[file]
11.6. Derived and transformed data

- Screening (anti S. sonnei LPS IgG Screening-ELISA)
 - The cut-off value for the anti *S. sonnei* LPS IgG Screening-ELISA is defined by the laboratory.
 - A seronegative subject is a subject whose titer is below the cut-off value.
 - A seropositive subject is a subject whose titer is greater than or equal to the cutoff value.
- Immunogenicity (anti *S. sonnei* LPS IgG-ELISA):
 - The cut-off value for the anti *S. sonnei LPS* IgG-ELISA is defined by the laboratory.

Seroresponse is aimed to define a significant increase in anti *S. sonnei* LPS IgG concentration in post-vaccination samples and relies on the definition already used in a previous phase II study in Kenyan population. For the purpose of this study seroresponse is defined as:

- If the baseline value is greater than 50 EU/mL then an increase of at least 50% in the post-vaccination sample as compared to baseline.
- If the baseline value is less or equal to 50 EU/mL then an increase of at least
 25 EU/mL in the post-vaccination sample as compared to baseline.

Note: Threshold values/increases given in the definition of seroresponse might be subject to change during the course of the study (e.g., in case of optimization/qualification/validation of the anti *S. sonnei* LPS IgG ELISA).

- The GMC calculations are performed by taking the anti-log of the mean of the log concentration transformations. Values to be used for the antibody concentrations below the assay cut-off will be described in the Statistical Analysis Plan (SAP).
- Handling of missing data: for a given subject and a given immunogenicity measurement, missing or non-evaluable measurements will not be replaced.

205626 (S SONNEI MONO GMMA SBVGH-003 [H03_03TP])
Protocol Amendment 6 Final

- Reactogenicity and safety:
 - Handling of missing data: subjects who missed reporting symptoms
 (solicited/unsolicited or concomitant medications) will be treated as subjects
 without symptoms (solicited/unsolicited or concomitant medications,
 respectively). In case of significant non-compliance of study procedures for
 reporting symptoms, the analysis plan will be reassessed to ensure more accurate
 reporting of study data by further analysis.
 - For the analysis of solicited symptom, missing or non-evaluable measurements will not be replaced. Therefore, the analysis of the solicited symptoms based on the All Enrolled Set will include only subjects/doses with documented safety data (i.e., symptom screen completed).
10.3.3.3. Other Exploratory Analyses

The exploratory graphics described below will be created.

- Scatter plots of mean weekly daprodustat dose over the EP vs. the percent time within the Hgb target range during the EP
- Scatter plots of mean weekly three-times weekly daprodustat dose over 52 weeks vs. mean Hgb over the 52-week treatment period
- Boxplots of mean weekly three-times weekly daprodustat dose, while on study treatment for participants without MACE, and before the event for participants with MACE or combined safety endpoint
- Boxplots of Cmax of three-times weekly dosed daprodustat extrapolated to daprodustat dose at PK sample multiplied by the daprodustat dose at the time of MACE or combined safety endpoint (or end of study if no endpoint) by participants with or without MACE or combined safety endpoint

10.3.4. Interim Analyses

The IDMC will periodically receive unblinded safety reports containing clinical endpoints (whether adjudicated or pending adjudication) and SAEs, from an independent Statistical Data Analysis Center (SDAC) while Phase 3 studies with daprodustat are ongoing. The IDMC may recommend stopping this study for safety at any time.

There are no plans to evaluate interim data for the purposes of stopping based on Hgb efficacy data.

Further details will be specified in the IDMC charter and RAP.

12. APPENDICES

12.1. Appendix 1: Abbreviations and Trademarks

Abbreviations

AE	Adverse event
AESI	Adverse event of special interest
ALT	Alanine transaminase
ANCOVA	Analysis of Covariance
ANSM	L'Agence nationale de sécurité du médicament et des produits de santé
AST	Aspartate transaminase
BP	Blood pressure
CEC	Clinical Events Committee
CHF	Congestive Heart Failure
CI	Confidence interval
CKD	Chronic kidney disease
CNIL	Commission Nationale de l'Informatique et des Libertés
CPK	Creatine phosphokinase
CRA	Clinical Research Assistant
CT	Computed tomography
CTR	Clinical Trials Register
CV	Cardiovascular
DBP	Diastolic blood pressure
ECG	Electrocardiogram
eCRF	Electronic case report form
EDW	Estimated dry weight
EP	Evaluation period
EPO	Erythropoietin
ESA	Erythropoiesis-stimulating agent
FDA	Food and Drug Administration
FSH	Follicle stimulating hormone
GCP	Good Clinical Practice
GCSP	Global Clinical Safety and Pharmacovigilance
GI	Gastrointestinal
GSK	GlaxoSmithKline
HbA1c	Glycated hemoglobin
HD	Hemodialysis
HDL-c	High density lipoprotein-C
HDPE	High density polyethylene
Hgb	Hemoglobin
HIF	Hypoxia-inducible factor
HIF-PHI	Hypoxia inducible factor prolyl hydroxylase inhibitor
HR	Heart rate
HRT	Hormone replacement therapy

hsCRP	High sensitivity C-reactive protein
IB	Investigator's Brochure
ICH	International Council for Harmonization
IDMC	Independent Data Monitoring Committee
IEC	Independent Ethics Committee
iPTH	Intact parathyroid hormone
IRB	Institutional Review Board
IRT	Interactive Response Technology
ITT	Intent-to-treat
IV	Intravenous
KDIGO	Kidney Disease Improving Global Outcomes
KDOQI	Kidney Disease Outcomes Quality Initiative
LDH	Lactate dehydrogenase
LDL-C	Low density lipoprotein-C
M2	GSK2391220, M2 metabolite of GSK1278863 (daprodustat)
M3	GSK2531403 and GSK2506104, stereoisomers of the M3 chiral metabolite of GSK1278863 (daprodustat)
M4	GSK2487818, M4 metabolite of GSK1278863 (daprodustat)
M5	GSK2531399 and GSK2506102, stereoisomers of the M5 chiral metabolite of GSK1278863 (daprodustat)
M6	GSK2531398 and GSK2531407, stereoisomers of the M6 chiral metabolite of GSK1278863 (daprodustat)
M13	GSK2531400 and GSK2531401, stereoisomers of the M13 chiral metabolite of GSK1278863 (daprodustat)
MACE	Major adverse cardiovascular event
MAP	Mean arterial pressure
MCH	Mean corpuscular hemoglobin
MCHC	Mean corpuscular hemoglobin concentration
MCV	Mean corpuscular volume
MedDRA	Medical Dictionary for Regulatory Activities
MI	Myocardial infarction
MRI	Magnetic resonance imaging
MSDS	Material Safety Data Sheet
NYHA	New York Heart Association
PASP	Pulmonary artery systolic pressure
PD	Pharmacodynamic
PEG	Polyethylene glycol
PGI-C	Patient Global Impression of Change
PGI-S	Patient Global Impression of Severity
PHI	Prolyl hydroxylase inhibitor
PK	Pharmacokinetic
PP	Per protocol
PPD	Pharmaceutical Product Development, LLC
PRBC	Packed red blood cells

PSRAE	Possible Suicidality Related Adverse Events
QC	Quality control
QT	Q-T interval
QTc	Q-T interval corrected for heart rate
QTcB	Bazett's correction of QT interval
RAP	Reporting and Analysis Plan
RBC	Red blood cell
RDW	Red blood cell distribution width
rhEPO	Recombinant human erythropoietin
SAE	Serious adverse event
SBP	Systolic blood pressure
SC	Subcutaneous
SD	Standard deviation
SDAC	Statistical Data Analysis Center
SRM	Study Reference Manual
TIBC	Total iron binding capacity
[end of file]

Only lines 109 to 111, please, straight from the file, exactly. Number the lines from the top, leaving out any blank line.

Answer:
PEG	Polyethylene glycol
PGI-C	Patient Global Impression of Change
PGI-S	Patient Global Impression of Severity